Pegasus WMS and NERSC Dirac

The Engage VO’s recently begun working with Duke Chemistry on a protein folding simulation  that’s taking us to interesting places.

In particular, deep inside the National Energy Research Scientific Center – NERSC and specifically, to their 50 node General Purpose Graphics Processor (GPGPU) cluster, Dirac. You know you’re having a good time when the cluster you’re using is at a cutting edge DOE research lab and they consider it experimental.

As noted in previous posts, performance for many molecular dynamics applications is greatly improved on GPUs. We’re using NAMD which provides pre-built binaries for GPUs. The binaries ship with dynamic libraries for CUDA, its only external dependency. As such, it’s practical for use on the Open Science Grid since it can be relocated to new clusters trivially.

NAMD, like Amber and many scientific codes, especially ones that simulate natural phenomena, supports restart. That is, output from one run can be used as input to another to continue the calculation. This is important since ultimately we’re modeling a biological system that doesn’t have a particular endpoint – it just keeps going. It also has implications for the shape of our workflow. In this case we have one computation activity – execute NAMD – which we’d like to repeat, feeding the input from one run into the next.

We used Pegasus WMS as the wrokflow execution engine. There are lots of reasons for this but here are some of the basics:

  • It’s state of the art for creating a useful layer of workflow abstraction over the OSG’s runtime infrastructure.
  • The support list is incredibly helpful.
  • It allows me to use my personal OSG/DOE X.509 user credential which is required by NERSC policy.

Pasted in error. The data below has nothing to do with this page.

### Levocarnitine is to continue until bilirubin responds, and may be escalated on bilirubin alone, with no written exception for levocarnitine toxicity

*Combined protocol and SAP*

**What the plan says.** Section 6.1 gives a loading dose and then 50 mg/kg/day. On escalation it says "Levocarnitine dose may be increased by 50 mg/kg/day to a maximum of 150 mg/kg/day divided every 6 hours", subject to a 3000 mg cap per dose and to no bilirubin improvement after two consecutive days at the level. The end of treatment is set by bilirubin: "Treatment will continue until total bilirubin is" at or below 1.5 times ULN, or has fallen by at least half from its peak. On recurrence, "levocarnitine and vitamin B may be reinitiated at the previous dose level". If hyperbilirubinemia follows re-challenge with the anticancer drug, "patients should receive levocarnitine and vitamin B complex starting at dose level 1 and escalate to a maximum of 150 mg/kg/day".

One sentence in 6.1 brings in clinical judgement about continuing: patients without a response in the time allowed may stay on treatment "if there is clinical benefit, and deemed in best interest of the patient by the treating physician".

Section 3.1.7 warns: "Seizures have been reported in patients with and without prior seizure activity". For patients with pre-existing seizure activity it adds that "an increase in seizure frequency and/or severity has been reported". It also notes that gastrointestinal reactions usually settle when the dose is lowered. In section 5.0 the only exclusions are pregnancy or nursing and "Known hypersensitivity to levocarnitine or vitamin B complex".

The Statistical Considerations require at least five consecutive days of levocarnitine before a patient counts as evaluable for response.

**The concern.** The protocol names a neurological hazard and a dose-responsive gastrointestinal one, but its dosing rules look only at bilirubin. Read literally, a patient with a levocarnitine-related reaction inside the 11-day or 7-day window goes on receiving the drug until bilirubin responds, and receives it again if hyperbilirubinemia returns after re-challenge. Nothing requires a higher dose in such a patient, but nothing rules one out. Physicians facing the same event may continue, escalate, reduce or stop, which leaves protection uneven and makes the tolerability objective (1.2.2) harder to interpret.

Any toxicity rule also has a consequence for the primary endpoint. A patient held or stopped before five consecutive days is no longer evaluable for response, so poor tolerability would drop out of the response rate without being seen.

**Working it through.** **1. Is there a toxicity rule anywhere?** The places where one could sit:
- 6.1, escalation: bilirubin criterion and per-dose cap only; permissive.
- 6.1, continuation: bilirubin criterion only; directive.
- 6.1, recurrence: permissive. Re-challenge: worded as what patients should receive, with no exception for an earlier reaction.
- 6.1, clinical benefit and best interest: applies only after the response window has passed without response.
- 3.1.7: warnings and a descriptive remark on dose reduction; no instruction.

Each compute job stages in

  • The GPU accelerated version of NAMD
  • The input data files
  • A statically linked version of MPICH2
  • The ouptut file from the previous run if one exists

Output is written from this job, archived and transferred back to the submit host.

One of the interesting aspects of this is how to generate workflows with these characteristics. Each compute job is somewhat logically self contained. We’d like to be able to repeat them in chains and otherwise organize them hierarchically – for example – to do parallel simulations, each of which consists of a chain of compute jobs. More on this in a later post.

Another challenge, from a workflow maintenance and configuration perspective is how to get very hardware specific in our job specifications while keeping the workflow abstract. Here’s the job specification for running NAMD on Dirac’s Tesla GPUs.

<!– part 3: Definition of all jobs/dags/daxes (at least one) –>
<job id=”1n3″ namespace=”namd-flow.0″ name=”namd”>
<argument>–model=ternarycomplex119819 –config=ternarycomplex_popcwimineq-05 –slice=0 –namdType=CUDA –runLength=100</argument>
<profile namespace=”globus” key=”queue”>dirac_reg</profile>
<profile namespace=”globus” key=”xcount”>8:tesla</profile>
<profile namespace=”globus” key=”maxWallTime”>240</profile>
<profile namespace=”globus” key=”jobType”>mpi</profile>
<profile namespace=”globus” key=”host_xcount”>1</profile>
<profile namespace=”condor” key=”x509userproxy”>/home/scox/dev/grayson/var/proxy/x509_proxy_scox</profile>
<uses name=”mpich2-static-1.1.1p1.tar.gz” link=”input”/>
<uses name=”cpuinfo” link=”input”/>
<uses name=”beratan-0.tar.gz” link=”input”/>
<uses name=”namd.tar.gz” link=”input”/>
<uses name=”out-0.tar.gz” link=”output”/>

Again, more on how we’re managing this in a later post.

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